In general, treatment programs designed to treat the early stages of the long term effects of drug addiction emphasize the importance of sustainable change.

In order to stay the course of sobriety, many teen addicts must commit to lasting changes, such as:

  • Removing one or more toxic “friends” from their social circle, particularly those who they have drank or used with the most frequently.
  • Avoiding hot spots and familiar locations in which the teen addict has historically bought and used cocaine.
  • Sustaining a regular therapy schedule. Beyond the scope of treatment, the teen addict must work on actively fostering a paradigm shift in behavior and/or environment. Old habits die hard, and the teen addict must employ consistent contrary action to keep from falling back into self-destructive patterns.
  • Expressing needs to family members and friends in an assertive but not confrontational manner. Clear expression and communication are imperative when the addict deals with individuals who have historically enabled the teen addict or with whom the addict has engaged in codependent tendencies. Setting interpersonal boundaries is one of the key components of a successful recovery program.
  • Remaining accountable and transparent. When and if the teen addict begins to fall off course and show “red flags” indicating a potential relapse, such as increased lying, deceit, or failing to meet obligations, he must accept guidance from others who will step up to the plate. Such friends and loved ones are invested in the teen addict’s recovery and desire to keep the cocaine addict in check, redirecting the addict’s path.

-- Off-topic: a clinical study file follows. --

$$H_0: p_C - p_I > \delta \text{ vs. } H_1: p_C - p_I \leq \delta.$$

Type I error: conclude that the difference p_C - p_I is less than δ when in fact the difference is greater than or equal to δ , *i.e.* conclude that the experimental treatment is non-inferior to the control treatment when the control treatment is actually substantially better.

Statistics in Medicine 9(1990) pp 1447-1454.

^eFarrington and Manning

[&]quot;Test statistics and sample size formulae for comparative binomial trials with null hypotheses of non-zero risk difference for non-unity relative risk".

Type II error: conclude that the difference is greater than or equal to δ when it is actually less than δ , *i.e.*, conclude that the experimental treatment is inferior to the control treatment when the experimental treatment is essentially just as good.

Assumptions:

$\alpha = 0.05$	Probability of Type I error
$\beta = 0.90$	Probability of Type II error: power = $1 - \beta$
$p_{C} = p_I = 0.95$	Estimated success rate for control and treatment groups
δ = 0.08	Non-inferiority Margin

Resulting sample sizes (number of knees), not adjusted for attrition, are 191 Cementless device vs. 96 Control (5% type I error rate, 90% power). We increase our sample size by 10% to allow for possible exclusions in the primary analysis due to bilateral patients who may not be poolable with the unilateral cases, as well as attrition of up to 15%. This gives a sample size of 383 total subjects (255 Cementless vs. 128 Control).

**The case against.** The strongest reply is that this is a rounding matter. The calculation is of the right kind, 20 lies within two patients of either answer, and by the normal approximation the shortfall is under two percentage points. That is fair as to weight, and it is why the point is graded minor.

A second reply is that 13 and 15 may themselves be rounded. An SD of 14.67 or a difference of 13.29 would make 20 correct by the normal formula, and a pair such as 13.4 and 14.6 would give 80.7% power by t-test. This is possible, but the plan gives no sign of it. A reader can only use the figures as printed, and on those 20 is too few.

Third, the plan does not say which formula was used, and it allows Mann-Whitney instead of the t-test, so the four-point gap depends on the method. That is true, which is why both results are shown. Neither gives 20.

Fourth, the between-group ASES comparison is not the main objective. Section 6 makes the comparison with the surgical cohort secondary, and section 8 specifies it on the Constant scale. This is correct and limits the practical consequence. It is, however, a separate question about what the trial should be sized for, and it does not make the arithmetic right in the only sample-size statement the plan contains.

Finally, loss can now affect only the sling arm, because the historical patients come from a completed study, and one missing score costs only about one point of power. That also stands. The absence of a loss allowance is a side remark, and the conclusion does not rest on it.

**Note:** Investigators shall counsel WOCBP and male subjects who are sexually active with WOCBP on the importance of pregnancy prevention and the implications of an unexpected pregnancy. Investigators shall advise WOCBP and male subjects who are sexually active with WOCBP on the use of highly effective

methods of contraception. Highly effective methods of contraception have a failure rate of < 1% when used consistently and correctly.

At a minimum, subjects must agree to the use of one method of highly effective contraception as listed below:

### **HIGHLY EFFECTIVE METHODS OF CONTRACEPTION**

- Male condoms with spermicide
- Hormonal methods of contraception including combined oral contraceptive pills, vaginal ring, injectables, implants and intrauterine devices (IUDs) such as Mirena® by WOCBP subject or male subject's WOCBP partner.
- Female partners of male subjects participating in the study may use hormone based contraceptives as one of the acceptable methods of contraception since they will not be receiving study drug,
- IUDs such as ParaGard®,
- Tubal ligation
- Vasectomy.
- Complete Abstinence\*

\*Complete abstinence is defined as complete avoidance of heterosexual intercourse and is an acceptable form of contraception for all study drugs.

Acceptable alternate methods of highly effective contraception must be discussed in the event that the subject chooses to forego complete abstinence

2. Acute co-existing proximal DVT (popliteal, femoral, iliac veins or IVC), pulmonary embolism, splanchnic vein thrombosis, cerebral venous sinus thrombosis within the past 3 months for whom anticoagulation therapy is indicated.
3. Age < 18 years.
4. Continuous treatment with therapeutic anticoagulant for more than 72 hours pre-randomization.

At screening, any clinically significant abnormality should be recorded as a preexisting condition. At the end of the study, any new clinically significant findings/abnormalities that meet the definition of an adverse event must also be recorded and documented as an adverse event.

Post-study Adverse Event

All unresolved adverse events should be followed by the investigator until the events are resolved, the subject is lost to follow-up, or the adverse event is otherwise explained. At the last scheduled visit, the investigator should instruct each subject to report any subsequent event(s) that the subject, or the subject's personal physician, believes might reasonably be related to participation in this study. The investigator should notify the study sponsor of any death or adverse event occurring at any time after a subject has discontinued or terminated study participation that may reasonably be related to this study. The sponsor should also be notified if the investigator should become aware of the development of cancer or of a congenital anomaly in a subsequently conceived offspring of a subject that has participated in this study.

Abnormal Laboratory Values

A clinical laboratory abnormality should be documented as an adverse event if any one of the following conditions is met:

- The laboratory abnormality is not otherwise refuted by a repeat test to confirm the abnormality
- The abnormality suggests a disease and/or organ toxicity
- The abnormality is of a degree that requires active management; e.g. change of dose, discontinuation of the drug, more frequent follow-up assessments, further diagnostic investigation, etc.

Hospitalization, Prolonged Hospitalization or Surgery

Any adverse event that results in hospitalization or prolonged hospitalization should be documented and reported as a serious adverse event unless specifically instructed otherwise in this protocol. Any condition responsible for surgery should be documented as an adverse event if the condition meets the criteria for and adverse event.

• Continuing to talk to, visit, and accept advice from a sponsor. Teen cocaine addicts, as well as adult cocaine addicts, are encouraged to find a sponsor in whom to instill trust. Such an individual will guide the teen addict through the 12 steps of recovery. An ideal sponsor has several years of a sober, clean career under his or her belt and works a solid program. A teen addict’s sponsor must be someone who the teen can relate to in more than one way, ensuring that the cocaine addicts feels comfortable conversing with and opening up to the sponsor. In the best possible scenario, the sponsor is an integral part of the teen cocaine addict’s daily life and continued sobriety.

Through treatment, teen cocaine addicts can recover from the disease of cocaine addiction. Teens will learn healthy coping mechanisms and ways to deal with stress that do not involve drugs. Group therapy sessions, individualized therapy, and many other avenues toward recovery will boost the teen’s levels of contentment, happiness, and self-esteem.

Parents can be an integral part of a teen’s journey toward a sober, clean life, as they simply want to see the teen be healthy and happy.